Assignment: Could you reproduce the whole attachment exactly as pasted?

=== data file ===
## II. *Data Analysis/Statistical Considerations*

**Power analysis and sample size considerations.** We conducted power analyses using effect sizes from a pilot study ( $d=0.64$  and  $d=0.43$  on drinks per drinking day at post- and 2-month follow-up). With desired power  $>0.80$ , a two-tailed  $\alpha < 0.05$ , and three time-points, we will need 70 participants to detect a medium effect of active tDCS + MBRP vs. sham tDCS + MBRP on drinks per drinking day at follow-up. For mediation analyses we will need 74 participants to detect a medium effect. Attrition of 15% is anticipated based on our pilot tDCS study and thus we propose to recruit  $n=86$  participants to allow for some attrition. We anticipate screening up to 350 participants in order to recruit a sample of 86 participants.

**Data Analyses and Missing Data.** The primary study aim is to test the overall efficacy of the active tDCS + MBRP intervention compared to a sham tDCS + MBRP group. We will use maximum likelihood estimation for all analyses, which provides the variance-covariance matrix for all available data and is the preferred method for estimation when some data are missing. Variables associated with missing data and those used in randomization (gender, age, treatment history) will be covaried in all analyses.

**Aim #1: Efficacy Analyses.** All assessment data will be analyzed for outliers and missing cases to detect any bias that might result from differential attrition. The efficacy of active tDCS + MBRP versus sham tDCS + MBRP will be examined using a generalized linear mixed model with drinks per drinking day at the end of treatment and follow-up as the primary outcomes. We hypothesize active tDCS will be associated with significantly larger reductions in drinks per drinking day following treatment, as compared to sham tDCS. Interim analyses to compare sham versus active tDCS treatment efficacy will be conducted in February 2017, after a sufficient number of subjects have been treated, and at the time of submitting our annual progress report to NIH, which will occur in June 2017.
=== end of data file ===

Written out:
## II. *Data Analysis/Statistical Considerations*

**Power analysis and sample size considerations.** We conducted power analyses using effect sizes from a pilot study ( $d=0.64$  and  $d=0.43$  on drinks per drinking day at post- and 2-month follow-up). With desired power  $>0.80$ , a two-tailed  $\alpha < 0.05$ , and three time-points, we will need 70 participants to detect a medium effect of active tDCS + MBRP vs. sham tDCS + MBRP on drinks per drinking day at follow-up. For mediation analyses we will need 74 participants to detect a medium effect. Attrition of 15% is anticipated based on our pilot tDCS study and thus we propose to recruit  $n=86$  participants to allow for some attrition. We anticipate screening up to 350 participants in order to recruit a sample of 86 participants.

**Data Analyses and Missing Data.** The primary study aim is to test the overall efficacy of the active tDCS + MBRP intervention compared to a sham tDCS + MBRP group. We will use maximum likelihood estimation for all analyses, which provides the variance-covariance matrix for all available data and is the preferred method for estimation when some data are missing. Variables associated with missing data and those used in randomization (gender, age, treatment history) will be covaried in all analyses.

**Aim #1: Efficacy Analyses.** All assessment data will be analyzed for outliers and missing cases to detect any bias that might result from differential attrition. The efficacy of active tDCS + MBRP versus sham tDCS + MBRP will be examined using a generalized linear mixed model with drinks per drinking day at the end of treatment and follow-up as the primary outcomes. We hypothesize active tDCS will be associated with significantly larger reductions in drinks per drinking day following treatment, as compared to sham tDCS. Interim analyses to compare sham versus active tDCS treatment efficacy will be conducted in February 2017, after a sufficient number of subjects have been treated, and at the time of submitting our annual progress report to NIH, which will occur in June 2017.